Well Pugster, you voted the bastards in….

  31. Ron Jeremy
    September 20th, 2011 at 20:39 | #31

    ‘Without the Yuan and Qing, China would not be the size today, it would be much smaller. The fact is China is a country that always grow stronger after invasions as repeated many times in history.
    The Japanese invasion is the catalyst that transformed the red army into the PLA that is capable of unifying China again.’

    Sounds like you are almost thankful to the Japanese….

  32. zack
    September 20th, 2011 at 20:53 | #32

    @Ron Jeremy
    given that i am taiwanese and am eligible for the draft and the vote i can answer that i’d be in favour of joint patrols, especially given the cordial relations between the Ma administration and Beijing

  33. Ron Jeremy
    September 20th, 2011 at 22:19 | #33

    [deleted by yinyang for trolling]

  34. September 20th, 2011 at 22:44 | #34

    Folks, please ignore Ron Jeremy, Pete North, or whatever porno star he choose to be called. I am just too busy and don’t want to waste time deleting garbage.

  35. Ron Jeremy
    September 20th, 2011 at 23:02 | #35

    They are unable to ignore me. It’s a knee-jerk reaction over which they have no control

  36. September 21st, 2011 at 04:53 | #36

    America knows as well as anyone that if Taiwan makes a bid for Independence their status in the Pacific will be in just as much jeopardy as Taiwan is as likely to become a province of China in less than 2 days. Americas own projections concluded they cannot defend Taiwan much less repel an forceful Chinese takeover. If they are willing to risk that status-quo to protect Taiwan than so be it. China will have Taiwan through war or diplomacy, that has always been China’s stance, the question is, is America willing to bleed for Taiwan. Personally I don’t think so.

    @Ron; are you a libtard or just borderline anti-chinese racist? For example I have no problem admitting that I am very ethnocentric, which means I have no problem with the suppression of Tibetans or Uyghur Muslims where China’s sovereign integrity is concerned. You strike me as a liberal yet you seem only to be able to regurgitate contrarian ethnocentrism as a way to obfuscate the argument where nation state and sovereignty is concerned. It’s a bit confusing because I can’t really place who you are arguing for? Employing political in-correctness in the name of the underdogs? Not very politically correct but than liberals are not known for the consistency. At least have the decency to let people know where you stand, for example: wage war against China to free-tibet? lol.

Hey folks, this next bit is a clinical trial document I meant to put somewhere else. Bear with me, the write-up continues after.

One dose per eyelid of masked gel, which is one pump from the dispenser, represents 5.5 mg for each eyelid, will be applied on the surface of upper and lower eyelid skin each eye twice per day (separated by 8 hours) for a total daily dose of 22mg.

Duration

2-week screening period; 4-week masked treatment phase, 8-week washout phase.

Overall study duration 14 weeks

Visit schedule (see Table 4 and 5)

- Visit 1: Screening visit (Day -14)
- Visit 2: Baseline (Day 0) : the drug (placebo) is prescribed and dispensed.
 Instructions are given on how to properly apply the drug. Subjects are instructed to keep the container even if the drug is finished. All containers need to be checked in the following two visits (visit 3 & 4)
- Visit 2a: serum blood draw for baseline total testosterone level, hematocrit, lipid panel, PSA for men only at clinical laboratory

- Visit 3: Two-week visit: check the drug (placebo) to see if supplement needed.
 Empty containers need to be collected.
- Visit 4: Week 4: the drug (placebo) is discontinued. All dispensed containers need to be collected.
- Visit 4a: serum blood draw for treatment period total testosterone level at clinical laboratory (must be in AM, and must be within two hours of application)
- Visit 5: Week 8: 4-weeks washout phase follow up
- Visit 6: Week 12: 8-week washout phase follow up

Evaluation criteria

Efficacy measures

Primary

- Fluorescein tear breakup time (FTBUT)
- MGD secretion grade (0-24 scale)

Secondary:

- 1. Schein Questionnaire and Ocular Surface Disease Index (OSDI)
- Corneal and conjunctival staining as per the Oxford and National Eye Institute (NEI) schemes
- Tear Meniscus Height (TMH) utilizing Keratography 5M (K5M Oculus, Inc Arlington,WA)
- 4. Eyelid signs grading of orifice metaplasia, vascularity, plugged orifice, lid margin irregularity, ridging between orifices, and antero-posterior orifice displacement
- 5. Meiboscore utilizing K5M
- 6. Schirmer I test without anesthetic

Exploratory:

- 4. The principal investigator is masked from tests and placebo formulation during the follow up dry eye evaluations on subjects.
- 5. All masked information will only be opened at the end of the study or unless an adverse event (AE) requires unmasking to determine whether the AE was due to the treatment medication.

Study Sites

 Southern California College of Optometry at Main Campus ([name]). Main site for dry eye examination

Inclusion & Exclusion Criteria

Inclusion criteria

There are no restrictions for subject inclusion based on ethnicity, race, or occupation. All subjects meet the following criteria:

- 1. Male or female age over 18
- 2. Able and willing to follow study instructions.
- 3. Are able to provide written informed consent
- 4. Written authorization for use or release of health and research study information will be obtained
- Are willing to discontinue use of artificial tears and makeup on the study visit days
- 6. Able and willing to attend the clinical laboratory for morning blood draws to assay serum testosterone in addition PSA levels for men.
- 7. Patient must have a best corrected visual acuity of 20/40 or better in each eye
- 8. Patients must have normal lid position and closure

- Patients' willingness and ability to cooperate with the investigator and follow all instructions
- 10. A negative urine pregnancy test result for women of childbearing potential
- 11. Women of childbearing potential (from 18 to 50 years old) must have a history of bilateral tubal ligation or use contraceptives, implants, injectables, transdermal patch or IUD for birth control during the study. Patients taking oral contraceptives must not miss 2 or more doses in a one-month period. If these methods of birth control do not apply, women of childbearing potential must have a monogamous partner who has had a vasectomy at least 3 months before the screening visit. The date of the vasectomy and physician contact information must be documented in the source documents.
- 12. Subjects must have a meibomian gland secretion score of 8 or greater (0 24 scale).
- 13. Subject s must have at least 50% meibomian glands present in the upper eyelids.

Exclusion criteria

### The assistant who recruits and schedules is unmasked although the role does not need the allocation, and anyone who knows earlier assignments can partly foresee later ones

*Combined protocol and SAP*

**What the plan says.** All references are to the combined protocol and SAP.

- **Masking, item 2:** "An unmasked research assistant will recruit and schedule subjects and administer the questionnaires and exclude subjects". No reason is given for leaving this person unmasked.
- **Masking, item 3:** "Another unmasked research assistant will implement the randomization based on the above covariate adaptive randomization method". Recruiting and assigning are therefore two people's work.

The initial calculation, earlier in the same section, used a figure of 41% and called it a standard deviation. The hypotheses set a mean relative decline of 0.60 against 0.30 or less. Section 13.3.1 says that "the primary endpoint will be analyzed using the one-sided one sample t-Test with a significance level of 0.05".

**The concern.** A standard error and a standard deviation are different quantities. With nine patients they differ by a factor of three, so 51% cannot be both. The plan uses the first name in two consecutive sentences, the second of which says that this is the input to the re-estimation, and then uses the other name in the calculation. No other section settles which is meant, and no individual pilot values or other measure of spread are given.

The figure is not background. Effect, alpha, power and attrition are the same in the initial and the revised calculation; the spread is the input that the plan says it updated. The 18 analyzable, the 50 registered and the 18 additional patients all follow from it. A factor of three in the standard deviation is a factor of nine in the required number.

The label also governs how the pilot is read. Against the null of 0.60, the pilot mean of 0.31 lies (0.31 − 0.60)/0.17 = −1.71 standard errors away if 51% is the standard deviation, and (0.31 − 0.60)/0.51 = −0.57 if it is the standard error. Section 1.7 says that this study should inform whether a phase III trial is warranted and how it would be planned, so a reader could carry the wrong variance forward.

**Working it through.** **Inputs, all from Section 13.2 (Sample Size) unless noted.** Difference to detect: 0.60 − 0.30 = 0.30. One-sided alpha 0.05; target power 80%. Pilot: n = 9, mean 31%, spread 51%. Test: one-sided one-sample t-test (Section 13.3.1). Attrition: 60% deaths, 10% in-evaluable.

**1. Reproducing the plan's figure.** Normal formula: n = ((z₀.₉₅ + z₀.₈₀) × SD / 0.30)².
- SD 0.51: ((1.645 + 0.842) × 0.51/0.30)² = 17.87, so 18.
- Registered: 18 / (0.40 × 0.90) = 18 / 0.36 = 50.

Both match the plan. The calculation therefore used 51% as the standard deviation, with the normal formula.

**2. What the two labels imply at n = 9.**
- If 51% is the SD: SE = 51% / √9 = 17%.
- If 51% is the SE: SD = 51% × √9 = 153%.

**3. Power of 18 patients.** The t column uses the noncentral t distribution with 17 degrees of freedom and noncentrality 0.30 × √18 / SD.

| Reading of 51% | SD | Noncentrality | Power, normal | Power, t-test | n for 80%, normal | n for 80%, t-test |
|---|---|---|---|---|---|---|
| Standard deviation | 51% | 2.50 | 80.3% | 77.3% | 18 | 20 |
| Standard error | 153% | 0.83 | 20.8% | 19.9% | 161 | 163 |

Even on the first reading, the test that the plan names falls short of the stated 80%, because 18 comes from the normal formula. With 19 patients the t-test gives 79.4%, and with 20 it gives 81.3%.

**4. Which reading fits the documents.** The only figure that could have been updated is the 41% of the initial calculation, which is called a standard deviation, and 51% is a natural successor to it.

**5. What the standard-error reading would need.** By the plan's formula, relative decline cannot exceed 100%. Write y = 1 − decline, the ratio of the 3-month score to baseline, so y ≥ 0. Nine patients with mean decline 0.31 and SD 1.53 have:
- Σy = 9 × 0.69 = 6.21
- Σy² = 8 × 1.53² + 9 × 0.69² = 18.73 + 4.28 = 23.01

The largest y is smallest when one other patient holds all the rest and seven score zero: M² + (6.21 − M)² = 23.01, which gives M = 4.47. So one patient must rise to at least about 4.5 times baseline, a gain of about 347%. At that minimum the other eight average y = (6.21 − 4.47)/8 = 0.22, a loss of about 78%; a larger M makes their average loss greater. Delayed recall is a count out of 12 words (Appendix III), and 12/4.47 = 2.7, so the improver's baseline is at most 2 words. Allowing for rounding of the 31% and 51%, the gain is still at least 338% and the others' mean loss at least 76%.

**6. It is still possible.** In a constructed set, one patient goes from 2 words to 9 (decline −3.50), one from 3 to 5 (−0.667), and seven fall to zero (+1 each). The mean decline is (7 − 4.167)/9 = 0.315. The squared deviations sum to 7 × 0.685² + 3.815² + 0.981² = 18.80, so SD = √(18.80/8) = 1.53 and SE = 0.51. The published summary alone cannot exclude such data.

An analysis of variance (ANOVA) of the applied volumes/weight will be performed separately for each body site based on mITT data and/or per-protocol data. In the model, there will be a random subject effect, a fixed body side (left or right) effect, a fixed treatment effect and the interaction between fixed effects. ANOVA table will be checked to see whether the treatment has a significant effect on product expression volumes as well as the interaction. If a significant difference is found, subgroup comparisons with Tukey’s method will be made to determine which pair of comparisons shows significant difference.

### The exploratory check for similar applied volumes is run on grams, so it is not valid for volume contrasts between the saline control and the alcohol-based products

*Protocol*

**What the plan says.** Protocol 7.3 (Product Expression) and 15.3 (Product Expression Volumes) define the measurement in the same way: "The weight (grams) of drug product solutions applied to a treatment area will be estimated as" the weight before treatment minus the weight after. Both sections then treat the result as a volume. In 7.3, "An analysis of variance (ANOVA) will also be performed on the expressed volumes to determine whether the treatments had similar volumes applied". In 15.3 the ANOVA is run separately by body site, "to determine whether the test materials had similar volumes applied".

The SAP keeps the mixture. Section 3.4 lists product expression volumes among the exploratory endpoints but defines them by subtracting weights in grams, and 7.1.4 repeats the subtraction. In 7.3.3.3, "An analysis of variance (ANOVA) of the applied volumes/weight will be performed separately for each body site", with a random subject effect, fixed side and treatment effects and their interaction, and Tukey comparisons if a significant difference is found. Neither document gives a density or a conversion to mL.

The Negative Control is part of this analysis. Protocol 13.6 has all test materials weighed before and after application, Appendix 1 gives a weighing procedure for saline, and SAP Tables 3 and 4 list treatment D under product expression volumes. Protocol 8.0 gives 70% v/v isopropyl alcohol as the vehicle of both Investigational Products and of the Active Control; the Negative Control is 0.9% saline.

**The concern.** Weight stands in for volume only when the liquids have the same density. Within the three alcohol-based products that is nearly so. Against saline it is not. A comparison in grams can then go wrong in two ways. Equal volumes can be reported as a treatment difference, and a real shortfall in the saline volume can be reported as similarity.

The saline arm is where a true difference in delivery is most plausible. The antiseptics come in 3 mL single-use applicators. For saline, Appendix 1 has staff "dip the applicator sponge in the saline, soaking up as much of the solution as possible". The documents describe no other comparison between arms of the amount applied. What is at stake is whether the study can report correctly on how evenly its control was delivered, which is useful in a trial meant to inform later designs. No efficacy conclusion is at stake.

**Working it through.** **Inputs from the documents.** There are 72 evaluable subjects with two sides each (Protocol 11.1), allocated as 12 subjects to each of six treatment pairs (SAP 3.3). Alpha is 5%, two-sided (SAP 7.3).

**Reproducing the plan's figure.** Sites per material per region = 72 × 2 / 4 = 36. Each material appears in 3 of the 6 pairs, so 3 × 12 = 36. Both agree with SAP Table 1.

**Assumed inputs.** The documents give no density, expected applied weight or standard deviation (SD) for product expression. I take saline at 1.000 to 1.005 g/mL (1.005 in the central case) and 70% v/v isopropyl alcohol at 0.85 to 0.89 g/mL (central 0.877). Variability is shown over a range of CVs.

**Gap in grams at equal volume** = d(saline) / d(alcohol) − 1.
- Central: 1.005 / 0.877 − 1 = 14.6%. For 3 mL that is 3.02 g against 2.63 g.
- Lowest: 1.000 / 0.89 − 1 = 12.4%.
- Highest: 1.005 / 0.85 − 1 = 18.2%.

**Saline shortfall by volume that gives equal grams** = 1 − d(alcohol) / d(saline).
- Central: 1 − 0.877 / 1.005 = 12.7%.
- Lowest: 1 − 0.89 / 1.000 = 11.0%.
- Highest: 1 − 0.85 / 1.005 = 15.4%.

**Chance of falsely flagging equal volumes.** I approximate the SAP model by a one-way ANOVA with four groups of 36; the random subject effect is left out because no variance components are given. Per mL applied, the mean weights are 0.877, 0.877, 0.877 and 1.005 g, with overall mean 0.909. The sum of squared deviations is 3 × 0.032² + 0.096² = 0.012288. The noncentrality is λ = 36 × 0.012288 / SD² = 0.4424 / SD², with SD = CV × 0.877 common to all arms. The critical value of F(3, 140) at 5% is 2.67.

If you hate Chinese people; you’re not the first, join the list and wear it like a badge of honor like most rabidly anti-chinese or anti-han (I’m sure many minorities will find your moral support heart warming). There are plenty of races and ethnic minorities that hate the Chinese, after all it’s not only whites who have a monopoly on racism. For example the Vietnamese have no problem displaying their rabid nationalism, they’re proud and love their country, who’s to tell them otherwise? So why should Chinese be ashamed about their ethnocentrism? Because they don’t have democracy? Still better than the glorious democracy that is India – though admittedly that’s not saying much. Your white guilt is not going to free-tibet, bring Taiwan independence or for that matter help unify India.